The device of FIG. 6 is further provided with means connecting the fifth through eighth thermocouples 25-28 electrically in series, the fifth through eighth thermocouple 25-28 each having a negative terminal, a junction and a positive terminal such that a change in temperature of the junction of each thermocouple produces a change in potential between the positive and negative terminals. Thermocouples 25-28 are connected electrically in series such that in response to changes in temperature in the same direction, the eighth thermocouple 28 produces a change in'potential augmenting that of the fifth thermocouple 25, and the sixth and seventh thermocouples 26-27 both produce changes in potential in opposition to that produced by the fifth thermocouple 25.

The device of FIG. 6 is further provided with means 31 for measuring the difference in potential between one end of the series of the fifth through eighth thermocouples 25-28 and the other end of the series of the fifth through eighth thermocouples 25-28, and for interpreting said difference in potential as a temperature differential. This means 31', conveniently a voltmeter,

' second thermocouple 22 being thermally similar to the is suitably connected to recorder 33, along with means I 31 and 32 as illustrated in FIG. 2. The recorder can then interpret these imputs and produce a permanent record, as desired.

A further embodiment of the present invention is illustrated in FIG. 7. This embodiment comprises six thermocouples, connected similarly to those of FIG. 2, but with slight differences. In the embodiment as illustrated in FIG. 7, the four thermocouples 21-24 as illustrated in FIG. 2 are supplemented with a third pair ofthermocouples 25-26 which aid in compensating for differences in temperature between the'environments of the first pair of thermocouples 21 and 22.

In the device of FIG. 7, the junction of the first thermocouple 21 is thermally in contact with the specimen object 16 whose temperature is to be compared with the temperature of the reference object 17 within the thermally controlled environment. The junction of the second thermocouple 22 is removed from the specimen object 16 but is thermally in contact with reference object 17. The junction of the second thermocouple 22 is also in fixed spacial relationship to the junction of the first thermocouple 21 within the thermally controlled environment, but relatively distant from the junction of the first thermocouple 21.

The junction of the third thermocouple 23 is removed from the specimen object 16 and the reference object 17, and in fixed spacial relationship to the junction of the first thermocouple 21, within the thermally controlled environment and relatively close to the junction of the first thermocouple 21.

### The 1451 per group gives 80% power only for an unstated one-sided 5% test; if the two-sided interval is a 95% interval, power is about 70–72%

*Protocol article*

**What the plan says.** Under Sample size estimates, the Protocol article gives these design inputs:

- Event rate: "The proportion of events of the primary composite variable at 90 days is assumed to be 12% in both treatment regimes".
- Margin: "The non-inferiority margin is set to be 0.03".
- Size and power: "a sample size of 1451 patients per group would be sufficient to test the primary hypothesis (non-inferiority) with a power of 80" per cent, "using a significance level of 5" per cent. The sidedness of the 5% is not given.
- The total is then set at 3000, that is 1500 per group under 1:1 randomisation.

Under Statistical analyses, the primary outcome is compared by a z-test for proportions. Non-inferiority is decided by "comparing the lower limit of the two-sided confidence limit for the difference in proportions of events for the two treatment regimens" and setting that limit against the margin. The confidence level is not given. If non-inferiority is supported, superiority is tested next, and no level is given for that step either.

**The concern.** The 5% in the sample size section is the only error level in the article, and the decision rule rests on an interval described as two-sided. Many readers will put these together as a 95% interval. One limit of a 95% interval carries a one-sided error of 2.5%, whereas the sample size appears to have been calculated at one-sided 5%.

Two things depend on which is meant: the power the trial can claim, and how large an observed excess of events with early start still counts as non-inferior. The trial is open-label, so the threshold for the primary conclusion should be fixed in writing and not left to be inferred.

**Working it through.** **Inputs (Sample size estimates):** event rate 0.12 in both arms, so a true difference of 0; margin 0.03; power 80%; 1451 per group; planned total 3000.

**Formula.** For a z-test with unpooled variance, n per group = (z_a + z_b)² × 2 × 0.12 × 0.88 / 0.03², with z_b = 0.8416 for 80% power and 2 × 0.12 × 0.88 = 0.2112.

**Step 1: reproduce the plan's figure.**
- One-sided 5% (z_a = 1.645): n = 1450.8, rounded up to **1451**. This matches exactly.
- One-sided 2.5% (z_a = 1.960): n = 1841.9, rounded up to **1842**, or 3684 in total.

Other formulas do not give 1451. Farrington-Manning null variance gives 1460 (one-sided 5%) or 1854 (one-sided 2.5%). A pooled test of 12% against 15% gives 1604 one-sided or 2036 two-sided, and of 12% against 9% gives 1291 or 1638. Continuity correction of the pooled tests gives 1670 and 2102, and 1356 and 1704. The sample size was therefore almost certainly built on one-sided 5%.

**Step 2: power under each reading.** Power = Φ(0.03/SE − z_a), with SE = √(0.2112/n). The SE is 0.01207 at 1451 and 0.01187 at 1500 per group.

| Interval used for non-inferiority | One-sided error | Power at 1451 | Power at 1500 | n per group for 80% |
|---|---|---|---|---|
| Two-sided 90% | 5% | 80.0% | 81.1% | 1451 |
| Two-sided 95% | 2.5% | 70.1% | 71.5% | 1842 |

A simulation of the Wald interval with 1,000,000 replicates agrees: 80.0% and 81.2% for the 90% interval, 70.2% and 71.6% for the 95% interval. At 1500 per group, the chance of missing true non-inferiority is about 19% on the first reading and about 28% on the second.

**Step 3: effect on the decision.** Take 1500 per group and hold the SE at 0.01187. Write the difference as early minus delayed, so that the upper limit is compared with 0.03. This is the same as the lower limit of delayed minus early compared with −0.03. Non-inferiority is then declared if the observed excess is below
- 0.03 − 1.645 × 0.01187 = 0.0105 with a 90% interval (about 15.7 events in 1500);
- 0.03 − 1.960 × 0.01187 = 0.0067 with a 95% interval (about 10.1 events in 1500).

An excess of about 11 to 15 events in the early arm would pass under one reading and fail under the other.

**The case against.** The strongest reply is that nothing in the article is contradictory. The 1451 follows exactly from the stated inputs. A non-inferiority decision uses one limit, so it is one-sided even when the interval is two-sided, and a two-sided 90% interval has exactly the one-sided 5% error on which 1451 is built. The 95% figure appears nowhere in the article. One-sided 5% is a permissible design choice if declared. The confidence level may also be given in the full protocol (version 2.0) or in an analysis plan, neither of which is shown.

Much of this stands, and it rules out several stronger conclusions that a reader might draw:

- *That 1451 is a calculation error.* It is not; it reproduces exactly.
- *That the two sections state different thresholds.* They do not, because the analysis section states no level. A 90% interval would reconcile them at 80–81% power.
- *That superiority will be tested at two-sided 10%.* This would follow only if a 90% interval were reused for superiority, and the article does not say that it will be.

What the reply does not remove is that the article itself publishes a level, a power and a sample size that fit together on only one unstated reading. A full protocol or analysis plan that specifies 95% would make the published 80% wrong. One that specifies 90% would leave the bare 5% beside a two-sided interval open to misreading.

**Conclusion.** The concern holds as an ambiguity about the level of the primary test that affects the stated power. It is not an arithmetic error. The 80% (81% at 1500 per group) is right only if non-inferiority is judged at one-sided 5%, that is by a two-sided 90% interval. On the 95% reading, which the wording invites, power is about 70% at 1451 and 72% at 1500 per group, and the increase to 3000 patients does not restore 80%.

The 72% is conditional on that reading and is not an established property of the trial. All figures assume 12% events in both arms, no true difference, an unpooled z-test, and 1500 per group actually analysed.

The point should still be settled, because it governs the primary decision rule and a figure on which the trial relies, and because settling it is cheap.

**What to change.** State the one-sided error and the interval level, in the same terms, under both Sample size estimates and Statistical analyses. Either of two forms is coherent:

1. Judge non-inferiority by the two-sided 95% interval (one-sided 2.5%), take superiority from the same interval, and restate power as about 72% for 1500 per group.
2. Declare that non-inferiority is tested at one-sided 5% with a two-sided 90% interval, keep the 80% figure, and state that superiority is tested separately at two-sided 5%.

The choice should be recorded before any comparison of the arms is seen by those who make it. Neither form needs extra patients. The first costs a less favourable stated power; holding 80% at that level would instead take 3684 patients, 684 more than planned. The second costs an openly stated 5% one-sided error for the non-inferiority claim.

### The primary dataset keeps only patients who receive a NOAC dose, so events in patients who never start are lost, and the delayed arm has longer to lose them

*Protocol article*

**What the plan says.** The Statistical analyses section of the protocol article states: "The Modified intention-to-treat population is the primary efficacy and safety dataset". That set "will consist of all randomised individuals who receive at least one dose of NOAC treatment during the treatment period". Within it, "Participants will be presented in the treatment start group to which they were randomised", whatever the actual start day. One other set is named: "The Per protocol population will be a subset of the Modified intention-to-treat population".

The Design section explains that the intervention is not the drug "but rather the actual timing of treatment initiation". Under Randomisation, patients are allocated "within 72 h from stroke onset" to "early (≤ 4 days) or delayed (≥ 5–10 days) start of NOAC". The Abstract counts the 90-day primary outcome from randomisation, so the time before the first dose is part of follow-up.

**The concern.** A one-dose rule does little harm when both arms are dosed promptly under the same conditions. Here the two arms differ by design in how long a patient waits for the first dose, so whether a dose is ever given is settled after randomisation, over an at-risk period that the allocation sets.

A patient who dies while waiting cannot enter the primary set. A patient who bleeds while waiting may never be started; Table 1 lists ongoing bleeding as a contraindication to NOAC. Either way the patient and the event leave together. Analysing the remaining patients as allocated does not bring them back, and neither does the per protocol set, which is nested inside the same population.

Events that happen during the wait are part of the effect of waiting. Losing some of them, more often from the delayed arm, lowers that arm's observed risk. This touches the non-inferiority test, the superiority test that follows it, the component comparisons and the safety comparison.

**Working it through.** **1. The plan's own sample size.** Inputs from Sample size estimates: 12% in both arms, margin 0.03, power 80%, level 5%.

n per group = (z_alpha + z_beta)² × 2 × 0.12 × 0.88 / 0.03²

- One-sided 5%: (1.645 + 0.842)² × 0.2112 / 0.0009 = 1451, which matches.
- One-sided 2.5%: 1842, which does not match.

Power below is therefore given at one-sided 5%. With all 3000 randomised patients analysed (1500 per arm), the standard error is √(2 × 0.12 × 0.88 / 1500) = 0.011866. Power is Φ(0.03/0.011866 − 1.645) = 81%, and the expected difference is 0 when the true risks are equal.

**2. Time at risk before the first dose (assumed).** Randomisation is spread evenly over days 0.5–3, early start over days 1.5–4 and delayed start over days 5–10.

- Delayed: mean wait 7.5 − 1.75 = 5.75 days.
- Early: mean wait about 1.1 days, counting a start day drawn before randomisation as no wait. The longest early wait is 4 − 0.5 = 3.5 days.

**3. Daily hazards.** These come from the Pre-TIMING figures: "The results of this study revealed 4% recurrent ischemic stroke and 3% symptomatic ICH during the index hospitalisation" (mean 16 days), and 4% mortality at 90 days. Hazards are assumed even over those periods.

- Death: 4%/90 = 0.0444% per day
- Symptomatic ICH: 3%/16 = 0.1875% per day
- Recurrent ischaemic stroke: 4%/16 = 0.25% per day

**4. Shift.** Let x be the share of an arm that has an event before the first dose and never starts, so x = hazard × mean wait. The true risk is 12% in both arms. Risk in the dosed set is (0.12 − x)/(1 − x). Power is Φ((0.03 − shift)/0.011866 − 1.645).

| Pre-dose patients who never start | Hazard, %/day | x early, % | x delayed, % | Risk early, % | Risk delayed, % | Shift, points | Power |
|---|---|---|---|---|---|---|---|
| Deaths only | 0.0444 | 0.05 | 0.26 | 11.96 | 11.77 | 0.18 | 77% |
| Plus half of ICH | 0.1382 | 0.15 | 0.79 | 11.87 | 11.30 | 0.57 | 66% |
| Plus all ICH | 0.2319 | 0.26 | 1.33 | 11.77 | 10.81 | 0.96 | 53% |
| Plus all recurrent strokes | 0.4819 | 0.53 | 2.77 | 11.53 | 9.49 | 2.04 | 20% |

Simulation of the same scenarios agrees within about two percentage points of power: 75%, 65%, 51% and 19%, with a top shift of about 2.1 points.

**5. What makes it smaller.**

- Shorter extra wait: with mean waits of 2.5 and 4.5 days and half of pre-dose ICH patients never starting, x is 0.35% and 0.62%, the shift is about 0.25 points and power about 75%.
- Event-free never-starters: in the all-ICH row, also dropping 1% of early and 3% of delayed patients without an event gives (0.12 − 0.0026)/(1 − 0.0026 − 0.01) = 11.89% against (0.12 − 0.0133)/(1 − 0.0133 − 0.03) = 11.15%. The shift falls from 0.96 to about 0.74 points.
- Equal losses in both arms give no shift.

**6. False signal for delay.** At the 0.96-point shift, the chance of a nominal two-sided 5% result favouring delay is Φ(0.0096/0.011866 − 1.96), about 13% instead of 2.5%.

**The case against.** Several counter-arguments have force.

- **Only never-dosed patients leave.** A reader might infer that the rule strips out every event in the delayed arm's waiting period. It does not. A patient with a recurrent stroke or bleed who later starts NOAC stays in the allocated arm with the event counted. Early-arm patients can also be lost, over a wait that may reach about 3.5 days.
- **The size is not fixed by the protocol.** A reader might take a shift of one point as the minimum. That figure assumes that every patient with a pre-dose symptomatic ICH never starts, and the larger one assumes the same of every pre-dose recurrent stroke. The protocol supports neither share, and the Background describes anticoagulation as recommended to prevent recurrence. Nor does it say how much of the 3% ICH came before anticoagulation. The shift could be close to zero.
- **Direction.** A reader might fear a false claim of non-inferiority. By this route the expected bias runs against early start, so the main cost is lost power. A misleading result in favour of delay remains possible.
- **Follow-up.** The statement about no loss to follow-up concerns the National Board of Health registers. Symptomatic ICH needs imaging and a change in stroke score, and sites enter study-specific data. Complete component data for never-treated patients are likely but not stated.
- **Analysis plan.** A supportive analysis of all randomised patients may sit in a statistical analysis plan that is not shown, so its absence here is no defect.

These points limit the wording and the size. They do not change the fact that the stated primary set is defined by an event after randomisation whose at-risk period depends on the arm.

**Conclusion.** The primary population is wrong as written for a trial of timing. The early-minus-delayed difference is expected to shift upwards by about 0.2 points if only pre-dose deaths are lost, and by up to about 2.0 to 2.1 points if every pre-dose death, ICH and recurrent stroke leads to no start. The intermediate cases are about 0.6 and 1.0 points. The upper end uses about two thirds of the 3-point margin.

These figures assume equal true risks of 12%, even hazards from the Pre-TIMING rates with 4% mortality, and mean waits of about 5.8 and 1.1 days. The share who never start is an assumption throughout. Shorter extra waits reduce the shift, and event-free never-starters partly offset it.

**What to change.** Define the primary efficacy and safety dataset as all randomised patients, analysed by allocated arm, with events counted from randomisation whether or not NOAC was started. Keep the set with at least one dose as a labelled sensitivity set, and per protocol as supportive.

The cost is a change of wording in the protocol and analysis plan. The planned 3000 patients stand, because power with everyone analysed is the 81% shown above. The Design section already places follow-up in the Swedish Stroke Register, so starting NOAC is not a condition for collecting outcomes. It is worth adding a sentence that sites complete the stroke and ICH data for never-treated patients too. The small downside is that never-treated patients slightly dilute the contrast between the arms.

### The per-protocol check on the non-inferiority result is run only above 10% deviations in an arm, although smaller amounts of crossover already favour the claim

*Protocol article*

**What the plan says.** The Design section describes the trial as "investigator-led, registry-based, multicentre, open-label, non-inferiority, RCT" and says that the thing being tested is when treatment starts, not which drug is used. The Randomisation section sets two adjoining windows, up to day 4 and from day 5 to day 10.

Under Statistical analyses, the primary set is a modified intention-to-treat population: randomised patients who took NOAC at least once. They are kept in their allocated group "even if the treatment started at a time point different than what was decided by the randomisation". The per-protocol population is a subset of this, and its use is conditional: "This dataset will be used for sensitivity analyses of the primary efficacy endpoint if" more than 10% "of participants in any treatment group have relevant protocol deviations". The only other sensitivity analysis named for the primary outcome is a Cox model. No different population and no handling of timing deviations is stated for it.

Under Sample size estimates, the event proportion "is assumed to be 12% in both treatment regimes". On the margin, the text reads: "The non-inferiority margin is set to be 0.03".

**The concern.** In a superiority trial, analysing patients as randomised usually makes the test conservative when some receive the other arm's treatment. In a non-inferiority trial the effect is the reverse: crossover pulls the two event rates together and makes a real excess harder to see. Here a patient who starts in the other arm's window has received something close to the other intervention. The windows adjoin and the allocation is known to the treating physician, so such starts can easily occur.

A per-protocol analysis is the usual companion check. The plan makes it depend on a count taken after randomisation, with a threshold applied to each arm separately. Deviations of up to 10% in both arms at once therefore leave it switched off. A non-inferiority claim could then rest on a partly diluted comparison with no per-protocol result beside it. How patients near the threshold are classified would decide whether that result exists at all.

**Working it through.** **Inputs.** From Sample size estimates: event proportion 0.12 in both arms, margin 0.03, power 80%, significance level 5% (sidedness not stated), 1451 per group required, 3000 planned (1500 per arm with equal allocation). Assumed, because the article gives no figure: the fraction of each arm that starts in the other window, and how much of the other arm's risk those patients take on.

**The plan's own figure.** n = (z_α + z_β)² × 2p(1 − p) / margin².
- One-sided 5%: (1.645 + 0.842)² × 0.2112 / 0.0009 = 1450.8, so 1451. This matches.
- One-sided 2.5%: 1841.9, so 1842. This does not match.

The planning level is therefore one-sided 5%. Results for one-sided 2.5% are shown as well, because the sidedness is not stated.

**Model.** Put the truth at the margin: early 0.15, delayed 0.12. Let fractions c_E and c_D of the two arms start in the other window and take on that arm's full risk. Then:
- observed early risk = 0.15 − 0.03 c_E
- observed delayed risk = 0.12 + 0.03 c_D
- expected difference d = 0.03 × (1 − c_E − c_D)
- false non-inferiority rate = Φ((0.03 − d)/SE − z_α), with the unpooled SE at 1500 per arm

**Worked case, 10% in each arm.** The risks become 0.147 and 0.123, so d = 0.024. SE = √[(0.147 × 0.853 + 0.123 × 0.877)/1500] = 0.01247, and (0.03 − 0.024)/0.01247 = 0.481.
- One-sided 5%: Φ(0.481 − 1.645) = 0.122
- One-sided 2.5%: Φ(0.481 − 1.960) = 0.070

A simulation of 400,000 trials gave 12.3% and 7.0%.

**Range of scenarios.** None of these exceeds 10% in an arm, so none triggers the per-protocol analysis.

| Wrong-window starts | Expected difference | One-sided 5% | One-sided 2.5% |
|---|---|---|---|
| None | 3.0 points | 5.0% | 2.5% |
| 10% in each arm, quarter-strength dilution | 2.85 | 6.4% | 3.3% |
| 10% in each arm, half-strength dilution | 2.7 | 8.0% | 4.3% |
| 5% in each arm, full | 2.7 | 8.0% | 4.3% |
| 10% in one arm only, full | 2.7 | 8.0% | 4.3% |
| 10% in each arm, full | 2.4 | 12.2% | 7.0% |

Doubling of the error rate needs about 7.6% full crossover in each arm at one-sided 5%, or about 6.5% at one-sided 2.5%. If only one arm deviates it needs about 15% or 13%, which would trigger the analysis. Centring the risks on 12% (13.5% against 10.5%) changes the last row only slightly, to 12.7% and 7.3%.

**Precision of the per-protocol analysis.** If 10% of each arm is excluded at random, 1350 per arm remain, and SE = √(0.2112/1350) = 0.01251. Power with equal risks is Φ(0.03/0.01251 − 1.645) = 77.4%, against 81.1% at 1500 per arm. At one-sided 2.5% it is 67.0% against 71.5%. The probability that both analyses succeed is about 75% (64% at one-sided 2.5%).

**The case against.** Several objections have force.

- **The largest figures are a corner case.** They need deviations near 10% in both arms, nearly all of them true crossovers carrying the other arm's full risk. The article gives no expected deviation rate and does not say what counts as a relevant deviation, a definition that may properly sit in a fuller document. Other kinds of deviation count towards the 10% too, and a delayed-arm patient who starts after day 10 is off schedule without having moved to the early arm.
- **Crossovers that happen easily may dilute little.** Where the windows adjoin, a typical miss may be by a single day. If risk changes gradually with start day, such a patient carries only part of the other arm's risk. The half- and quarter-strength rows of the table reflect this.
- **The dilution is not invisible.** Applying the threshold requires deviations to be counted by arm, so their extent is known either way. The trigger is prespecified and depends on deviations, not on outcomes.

The junction of the fourth thermocouple 24 is removed from the specimen object 16 and the reference object 17, and in fixed spacial relationship to the junction of the second thermocouple 22, within the thermally controlled environment and relatively close to the junction of the second thermocouple 22, the fixed spacial relationship of the fourth thermocouple 24 to the second thermocouple 22 being thermally similar to the fixed spacial relationship of the third thermocouple 23 to the first thermocouple 21.

The junction of the fifth thermocouple 25 is removed from the specimen object 16 and the reference object 17 and is fixed spacial relationship to the first thermocouple 21, within the thermally controlled environment and relatively close to the junction of the first thermocouple 21.

The junction of the sixth thermocouple 26 is removed from the specimen object 16 and the reference object 17, and in fixed spacial relationship to the junction of the second thermocouple 22, within the thermally controlled environment and relatively close to the junction of the second thermocouple 22, the fixed spacial relationship of the sixth thermocouple 26 to the fixed spacial relationship of the fifth thermocouple 25 t0 the first thermocouple 21.

In addition to the six thermocouples as described above, the apparatus of FIG. 7 is provided with four resistors, 23a, 24a, 25a, and 26a, the resistances of which are equal, and large relative to the resistances of the thermocouples, bridging the third, fourth, fifth, and sixth thermocouples, 23-26, respectively. Resistors 23a, 24a, 25a, and 26a are maintained in isothermal condition, preferably outside the thermally controlled environment and in contact with anisothermal block.

Instead of connecting all six thermocouples entirely in series, in the device of FIG. 7, the first and second thermocouples 21 and' 22, which are in thermal contact with specimen object 16 and reference object 17, respectively, are connected in series, and half of each of the resistances 23a-26a, bridging the third, fourth, fifth, and sixth thermocouples, are connected electrically in series with the first and second thermocouples 21 and 22. These six thermocouples 21-26 each have a negative terminal,.a junction, and a positive terminal such that a change in temperature of the junction of each thermocouple produces a change in potential between-the positive and negative terminals, the thermocouples being connected suchthat in response to changes in temperature in the same direction, the fourth and sixth thermocouples 24 and 26 produce changes in potential augmenting that of the first thermocouple 21, and the second, third, and fifth thermocouples 22, 23, and 25each produce changes in potential in opposition to that produced by the first thermocouple 21. This relationship is shown in FIG. 7 by the positive and negative'signs associated with each thermocouple.

The device ofFIG. 7 is also provided with means 31 for measuring the difference in potential between one end of the series of the first thermocouple 21 and the second thermocouple 22 and one-half of each of the resistances 23a, 24a, 25a, and 26a bridging the third, fourth, fifth, and sixth thermocouples 23-26, and for interpreting these differences in potential as a temperature differential. Optionally, but highly preferably, the device is also provided with means 32 for measuring the difference in potential between the positive and negative terminals of the first thermocouple 21 (as shown) or of the second thermocouple 22, and for interpreting this differential in potential as a temperature.